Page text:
Eight new COVID-19 cases were reported in Montana on Friday, according to the Montana Response COVID-19 tracking map .
Six of the new cases are in Big Horn County, and one new case each in Gallatin County and Missoula County.
The number of cumulative recoveries increased by three to 448 over the latest 24-hour reporting period.
The state also added a new hospitalization bringing the total to two people currently receiving care in a medical facility.
The total number of tests statewide increased by 1,734 to reach a total of 38,529. The state death toll from the virus remains at 17.
NOTE: MTN is reporting one fewer total cases and one fewer recovered cases due to a case in Jefferson County that public health authorities report involved a patient who was not in the state.
The jump in cases brings the cumulative state total to 493 and the active cases statewide to 28. Big Horn County now has 15 active cases, Yellowstone County has two, Toole County has one, Missoula County has one, and Gallatin County has one.
The other eight active cases are in Ravalli County, which were announced several days ago . The eight cases are employees of the Stock Farm Club, a private resort near Hamilton. Stock Farm Club CEO Steve Buck told MTN News the cases came to light when one employee of the housing and golf development wasn't feeling well last week. Buck says the Club contacted the Ravalli County Health Department for guidance and that resulted in tests which confirmed the first case, and found the additional cases that were reported at the beginning of last week.
The spike in Ravalli County prompted some national news outlets to report on Tuesday that Montana had experienced a 450% increase in COVID-19 cases - which, while mathematically accurate, was very misleading due to the extremely small number of cases in Montana.
Governor Steve Bullock announced two weeks ago that the state will move to phase two of the "Reopening The Big Sky" plan on Monday, June 1st. Bullock noted that Montana continues to have the lowest number of positive COVID-19 cases and hospitalizations per capita in the nation.
Bullock outlined the following indicators which prompted him - in consultation with public health officials and disaster response personnel - to move into Phase Two beginning on June 1:
- A downward trajectory of positive tests as a percent of total tests within a 14-day period.
- The current ability to contact and trace, along with plans to add additional contact tracers to the existing workforce.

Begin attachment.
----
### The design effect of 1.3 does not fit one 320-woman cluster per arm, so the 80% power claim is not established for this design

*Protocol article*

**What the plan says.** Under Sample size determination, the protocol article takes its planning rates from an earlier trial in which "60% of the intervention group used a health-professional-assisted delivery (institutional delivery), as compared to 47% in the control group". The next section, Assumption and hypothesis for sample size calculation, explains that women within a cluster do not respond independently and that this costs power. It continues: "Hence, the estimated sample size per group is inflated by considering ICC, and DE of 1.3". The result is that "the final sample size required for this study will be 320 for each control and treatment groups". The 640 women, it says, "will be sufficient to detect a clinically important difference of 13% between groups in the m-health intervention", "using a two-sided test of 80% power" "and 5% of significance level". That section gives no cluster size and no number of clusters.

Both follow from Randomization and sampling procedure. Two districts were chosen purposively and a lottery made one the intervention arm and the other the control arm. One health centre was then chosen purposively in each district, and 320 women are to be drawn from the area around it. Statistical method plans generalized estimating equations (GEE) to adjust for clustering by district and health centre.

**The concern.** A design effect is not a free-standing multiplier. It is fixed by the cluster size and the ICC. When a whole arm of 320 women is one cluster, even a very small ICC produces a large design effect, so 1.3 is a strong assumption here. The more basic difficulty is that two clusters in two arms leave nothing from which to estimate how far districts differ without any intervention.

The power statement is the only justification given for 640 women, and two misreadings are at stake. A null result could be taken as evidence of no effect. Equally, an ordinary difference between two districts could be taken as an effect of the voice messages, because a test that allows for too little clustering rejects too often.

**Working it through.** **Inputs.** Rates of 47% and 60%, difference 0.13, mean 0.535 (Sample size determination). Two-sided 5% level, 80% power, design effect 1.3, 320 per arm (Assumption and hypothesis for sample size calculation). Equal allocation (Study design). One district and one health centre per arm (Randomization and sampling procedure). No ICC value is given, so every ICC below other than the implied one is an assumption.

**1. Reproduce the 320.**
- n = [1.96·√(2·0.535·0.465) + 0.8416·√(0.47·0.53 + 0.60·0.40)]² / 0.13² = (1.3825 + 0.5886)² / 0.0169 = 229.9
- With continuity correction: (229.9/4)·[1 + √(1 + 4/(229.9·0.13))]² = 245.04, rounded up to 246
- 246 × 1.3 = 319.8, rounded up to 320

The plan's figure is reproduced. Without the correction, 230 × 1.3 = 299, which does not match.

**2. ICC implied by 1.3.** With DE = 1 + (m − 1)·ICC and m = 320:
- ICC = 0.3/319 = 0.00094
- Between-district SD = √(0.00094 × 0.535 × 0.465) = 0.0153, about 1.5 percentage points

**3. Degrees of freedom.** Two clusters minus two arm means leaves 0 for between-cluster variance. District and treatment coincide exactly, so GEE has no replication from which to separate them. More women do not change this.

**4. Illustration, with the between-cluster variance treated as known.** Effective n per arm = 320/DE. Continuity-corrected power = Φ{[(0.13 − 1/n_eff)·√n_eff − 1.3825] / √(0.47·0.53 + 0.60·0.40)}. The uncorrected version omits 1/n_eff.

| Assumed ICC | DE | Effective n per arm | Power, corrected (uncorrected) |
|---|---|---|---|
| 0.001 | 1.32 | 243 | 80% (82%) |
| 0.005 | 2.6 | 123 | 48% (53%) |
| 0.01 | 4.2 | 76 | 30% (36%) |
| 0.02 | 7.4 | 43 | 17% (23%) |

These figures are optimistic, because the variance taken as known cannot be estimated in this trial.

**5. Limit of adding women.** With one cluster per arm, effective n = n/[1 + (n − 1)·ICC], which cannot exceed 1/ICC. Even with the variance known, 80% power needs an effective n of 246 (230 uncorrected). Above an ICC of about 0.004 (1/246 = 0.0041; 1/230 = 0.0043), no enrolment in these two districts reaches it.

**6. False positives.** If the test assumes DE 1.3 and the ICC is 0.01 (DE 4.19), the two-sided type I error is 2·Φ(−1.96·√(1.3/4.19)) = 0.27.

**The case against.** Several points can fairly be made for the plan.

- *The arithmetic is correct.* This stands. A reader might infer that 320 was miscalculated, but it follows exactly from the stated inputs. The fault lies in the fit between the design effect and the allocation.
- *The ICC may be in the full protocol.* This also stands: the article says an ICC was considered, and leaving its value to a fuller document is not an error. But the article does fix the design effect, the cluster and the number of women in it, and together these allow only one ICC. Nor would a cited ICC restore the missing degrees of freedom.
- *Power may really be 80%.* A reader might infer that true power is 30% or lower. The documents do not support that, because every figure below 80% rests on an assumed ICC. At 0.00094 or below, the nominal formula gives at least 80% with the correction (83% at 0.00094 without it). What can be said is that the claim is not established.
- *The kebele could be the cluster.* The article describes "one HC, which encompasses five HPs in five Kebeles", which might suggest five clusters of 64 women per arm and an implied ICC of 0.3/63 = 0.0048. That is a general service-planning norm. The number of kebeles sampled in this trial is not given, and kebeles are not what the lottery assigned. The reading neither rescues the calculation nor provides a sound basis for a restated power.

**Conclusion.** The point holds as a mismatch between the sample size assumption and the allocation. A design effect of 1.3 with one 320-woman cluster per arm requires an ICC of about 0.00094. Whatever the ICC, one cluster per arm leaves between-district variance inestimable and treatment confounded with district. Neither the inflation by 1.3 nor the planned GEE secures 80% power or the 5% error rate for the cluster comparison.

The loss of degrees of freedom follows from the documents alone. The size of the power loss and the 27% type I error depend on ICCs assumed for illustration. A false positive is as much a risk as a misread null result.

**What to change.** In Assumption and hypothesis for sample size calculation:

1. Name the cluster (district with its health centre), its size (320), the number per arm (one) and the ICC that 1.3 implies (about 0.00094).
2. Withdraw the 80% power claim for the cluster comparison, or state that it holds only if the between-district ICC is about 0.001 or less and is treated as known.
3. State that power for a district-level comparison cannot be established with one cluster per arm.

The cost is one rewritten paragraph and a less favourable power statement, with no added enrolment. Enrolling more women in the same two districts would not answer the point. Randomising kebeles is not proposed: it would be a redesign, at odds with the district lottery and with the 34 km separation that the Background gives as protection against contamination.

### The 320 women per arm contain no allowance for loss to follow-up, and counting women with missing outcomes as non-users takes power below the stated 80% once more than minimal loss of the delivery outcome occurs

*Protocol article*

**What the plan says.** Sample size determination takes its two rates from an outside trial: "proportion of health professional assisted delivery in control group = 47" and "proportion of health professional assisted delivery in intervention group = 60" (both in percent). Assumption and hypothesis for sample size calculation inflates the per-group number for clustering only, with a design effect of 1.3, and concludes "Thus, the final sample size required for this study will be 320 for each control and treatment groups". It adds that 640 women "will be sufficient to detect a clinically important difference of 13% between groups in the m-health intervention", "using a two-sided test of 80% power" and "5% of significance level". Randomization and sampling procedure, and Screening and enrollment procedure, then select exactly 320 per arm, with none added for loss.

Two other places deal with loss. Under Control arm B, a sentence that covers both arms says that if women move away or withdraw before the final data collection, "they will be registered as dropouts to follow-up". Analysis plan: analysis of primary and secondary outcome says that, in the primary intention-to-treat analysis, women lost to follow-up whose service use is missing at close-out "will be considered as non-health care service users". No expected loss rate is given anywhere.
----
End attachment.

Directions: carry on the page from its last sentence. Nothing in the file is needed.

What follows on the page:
- Ensuring that health care workers have the supplies they need to treat COVID-19 and non-COVID-19 patients.
- Ramping up testing capacity to eventually meet a target of 60,000 tests a month and prioritizing testing for vulnerable Montanans and tribal communities. A total of 5,600 tests were conducted last week. Increased testing continues with sentinel testing efforts in nursing homes and assisting living facilities, testing events in tribal areas, and drive through testing being conducted at a few sites.
Here are some of the highlights of phase two:
- Avoid gatherings in groups of more than 50 people in circumstances that do not readily allow for appropriate physical distancing. Groups larger than 50 people should be cancelled unless physical distancing can be maintained. It is recommended to continue to social distance in gatherings of any size.
- Restaurants, bars, breweries, distilleries, and casinos remains in the same operations status as Phase One, but with an increase to 75% capacity.
- Gyms, indoor group fitness classes, pool, and hot tubs can operate at 75% capacity and only if they can adhere to strict physical distancing and they exercise frequent sanitation protocols.
- Concert halls, bowling alleys, and other places of assembly may operate with reduced capacity and if they adhere to strict physical distancing guidelines.
- All businesses are required to follow the social distancing and sanitation guidelines established in Phase One, and Montanans are strongly encouraged to continue sanitation practices, including hand washing and wearing masks in public places like grocery stores.